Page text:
Point of View, Episode 15: Mouthing off Mindfully

Founding Editor Barry Boyce, Managing Editor Stephanie Domet, and MBSR expert Pat Rockman dispel the myth that practicing mindfulness means you must be calm and polite all the time.

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Point of View, Episode 15: Mouthing off Mindfully

  • 36:06

Stephanie: Hi There, I’m Stephanie Domet. I’m the managing editor at Mindful magazine. 

Barry: And I’m Barry Boyce. Founding editor of Mindful and Mindful.org. And I write the regular column Point of View. 

Stephanie: And this is the Point of View podcast. 

Stephanie: This is probably a good time to let you know that there is some unbridled language in this podcast. This might not be the one to listen to with kids present or those who would prefer not to hear people swearing. 

Stephanie: We’re mixing it up on the Point of View podcast today. You may remember a few episodes back, Barry mentioned an idea that he and his friend and colleague Pat Rockman had been kicking around a mouthing off mindfully podcast. Well, Barry and I and Squeaky Chair had a good laugh about that idea. And then we moved on, and that brings us to today. Barry writes In the April 2020 issue of Mindful about choosing and using words wisely. And that felt to us like a great opportunity to open up this edition of Point of View to a little mindful mouthing off. So we’re delighted to have Pat Rockman joining us today. Pat is a medical psychotherapist and a founder and the director of education and clinical services at the Center for Mindfulness Studies and the developer of the MBCT facilitations Certificate Program. And Pat is a regular contributor to Mindful magazine and mindful.org. Hello Pat!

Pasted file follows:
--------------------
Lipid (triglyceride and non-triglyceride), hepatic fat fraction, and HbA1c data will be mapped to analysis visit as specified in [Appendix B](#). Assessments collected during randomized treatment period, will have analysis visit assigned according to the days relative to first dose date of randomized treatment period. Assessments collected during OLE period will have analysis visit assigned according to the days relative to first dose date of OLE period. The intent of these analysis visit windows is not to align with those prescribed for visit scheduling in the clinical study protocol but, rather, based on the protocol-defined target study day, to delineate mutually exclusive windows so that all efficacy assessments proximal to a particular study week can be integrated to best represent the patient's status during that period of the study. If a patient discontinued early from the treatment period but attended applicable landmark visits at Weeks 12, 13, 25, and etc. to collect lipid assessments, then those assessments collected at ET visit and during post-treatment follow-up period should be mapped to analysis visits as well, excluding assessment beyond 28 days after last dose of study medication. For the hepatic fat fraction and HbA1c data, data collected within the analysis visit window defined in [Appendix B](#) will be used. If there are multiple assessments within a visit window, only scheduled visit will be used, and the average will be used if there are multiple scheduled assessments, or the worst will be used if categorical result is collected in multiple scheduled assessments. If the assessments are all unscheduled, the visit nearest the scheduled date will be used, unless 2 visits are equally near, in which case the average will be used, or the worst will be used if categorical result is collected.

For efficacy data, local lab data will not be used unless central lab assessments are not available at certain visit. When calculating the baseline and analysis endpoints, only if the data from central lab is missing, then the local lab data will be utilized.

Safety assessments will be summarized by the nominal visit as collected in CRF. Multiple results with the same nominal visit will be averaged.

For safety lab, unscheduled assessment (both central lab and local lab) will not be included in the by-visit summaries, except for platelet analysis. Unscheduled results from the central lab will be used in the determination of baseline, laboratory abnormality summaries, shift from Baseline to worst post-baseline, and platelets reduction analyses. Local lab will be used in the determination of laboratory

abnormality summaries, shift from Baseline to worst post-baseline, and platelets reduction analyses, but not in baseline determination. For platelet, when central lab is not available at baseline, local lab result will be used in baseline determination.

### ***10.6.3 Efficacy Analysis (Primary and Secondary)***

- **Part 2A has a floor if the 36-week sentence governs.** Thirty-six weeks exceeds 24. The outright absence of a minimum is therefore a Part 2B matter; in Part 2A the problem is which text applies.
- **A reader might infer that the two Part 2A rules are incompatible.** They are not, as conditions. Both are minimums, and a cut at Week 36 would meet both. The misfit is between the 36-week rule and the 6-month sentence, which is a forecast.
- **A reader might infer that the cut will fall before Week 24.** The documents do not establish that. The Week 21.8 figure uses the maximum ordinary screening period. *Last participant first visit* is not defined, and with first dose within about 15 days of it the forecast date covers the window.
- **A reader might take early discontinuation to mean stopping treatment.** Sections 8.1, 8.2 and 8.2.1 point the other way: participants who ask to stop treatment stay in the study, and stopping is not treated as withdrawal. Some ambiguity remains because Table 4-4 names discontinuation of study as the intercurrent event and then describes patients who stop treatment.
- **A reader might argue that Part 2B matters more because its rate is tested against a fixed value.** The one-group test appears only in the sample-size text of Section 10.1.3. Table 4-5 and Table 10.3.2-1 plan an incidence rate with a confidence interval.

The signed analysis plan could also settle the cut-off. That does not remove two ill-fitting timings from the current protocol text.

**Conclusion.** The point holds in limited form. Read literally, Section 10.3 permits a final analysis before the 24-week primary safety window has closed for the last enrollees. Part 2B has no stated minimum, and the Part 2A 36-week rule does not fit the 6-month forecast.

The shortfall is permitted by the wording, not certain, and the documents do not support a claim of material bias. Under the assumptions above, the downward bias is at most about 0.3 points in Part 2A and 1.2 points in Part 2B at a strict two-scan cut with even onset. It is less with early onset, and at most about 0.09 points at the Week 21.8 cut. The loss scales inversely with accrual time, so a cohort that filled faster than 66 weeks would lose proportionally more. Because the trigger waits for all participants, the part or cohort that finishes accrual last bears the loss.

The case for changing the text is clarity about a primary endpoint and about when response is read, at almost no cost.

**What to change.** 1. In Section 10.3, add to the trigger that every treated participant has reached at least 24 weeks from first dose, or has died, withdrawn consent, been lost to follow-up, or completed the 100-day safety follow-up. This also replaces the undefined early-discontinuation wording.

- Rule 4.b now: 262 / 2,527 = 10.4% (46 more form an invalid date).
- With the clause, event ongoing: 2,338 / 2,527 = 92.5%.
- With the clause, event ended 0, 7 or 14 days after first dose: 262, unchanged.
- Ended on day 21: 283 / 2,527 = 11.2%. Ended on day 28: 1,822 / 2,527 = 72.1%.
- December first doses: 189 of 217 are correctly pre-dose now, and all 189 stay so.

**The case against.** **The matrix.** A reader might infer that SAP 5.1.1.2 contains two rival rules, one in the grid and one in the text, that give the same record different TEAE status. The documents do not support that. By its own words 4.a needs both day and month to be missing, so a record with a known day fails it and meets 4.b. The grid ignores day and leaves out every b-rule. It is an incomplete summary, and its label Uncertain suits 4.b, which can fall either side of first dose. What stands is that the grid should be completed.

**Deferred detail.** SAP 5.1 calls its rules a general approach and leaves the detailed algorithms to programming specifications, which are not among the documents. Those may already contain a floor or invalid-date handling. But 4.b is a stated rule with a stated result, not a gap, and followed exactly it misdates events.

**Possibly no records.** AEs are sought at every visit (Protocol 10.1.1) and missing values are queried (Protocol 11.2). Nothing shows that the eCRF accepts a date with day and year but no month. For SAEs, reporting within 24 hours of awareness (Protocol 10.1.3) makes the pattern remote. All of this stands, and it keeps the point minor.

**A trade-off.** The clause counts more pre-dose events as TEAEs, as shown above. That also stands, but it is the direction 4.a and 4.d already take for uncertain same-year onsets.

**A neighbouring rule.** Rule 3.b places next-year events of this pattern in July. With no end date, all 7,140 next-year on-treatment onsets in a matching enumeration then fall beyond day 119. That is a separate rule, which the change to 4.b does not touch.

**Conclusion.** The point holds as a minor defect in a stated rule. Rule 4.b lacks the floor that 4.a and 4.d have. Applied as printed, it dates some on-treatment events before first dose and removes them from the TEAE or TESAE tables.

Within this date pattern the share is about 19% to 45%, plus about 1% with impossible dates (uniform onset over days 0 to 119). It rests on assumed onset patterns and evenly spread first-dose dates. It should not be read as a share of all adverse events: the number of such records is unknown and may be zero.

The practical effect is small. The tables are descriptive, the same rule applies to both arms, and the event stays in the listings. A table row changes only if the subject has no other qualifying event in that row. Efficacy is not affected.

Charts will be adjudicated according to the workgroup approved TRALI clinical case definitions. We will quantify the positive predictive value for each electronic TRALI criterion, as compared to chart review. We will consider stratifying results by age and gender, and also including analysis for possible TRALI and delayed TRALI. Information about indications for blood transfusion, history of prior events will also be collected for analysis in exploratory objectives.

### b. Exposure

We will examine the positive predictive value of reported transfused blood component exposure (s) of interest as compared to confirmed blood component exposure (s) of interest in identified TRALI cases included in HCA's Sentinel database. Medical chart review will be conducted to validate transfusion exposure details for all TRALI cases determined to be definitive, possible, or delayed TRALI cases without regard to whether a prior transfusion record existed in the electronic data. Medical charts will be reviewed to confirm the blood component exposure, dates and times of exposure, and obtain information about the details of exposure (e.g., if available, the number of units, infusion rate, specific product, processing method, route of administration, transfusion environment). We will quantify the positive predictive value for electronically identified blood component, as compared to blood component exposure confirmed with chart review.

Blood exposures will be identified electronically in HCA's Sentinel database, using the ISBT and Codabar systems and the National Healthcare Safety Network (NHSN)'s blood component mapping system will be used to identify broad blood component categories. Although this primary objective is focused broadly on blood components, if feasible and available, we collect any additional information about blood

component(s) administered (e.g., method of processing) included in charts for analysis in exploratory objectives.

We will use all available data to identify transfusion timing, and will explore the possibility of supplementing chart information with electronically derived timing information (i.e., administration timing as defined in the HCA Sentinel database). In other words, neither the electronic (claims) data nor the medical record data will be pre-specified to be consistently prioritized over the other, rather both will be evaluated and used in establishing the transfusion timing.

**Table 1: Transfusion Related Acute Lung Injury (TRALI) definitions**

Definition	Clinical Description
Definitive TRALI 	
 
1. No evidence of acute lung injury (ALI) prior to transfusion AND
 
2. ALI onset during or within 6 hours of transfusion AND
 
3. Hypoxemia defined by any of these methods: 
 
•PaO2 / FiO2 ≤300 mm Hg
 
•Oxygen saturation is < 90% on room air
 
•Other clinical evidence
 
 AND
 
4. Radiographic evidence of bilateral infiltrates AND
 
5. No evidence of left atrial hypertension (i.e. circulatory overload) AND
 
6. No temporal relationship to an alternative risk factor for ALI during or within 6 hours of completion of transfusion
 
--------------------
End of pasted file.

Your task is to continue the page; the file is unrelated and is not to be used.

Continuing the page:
Pat: Hi, Stephanie. And hello, Barry. 

Barry: Hey Stephanie, Hey Pat! Pat’s speaking with us from Toronto, Ontario, Canada, where the Center for Mindfulness Studies is located. So just to let people know that. 

Stephanie: A little geo-location never hurt. So before we get into it and talk about some of the ideas, in your Point of View column. Barry, could you and Pat tell me a bit about why you two wanted to mouth off mindfully? What’s behind that idea?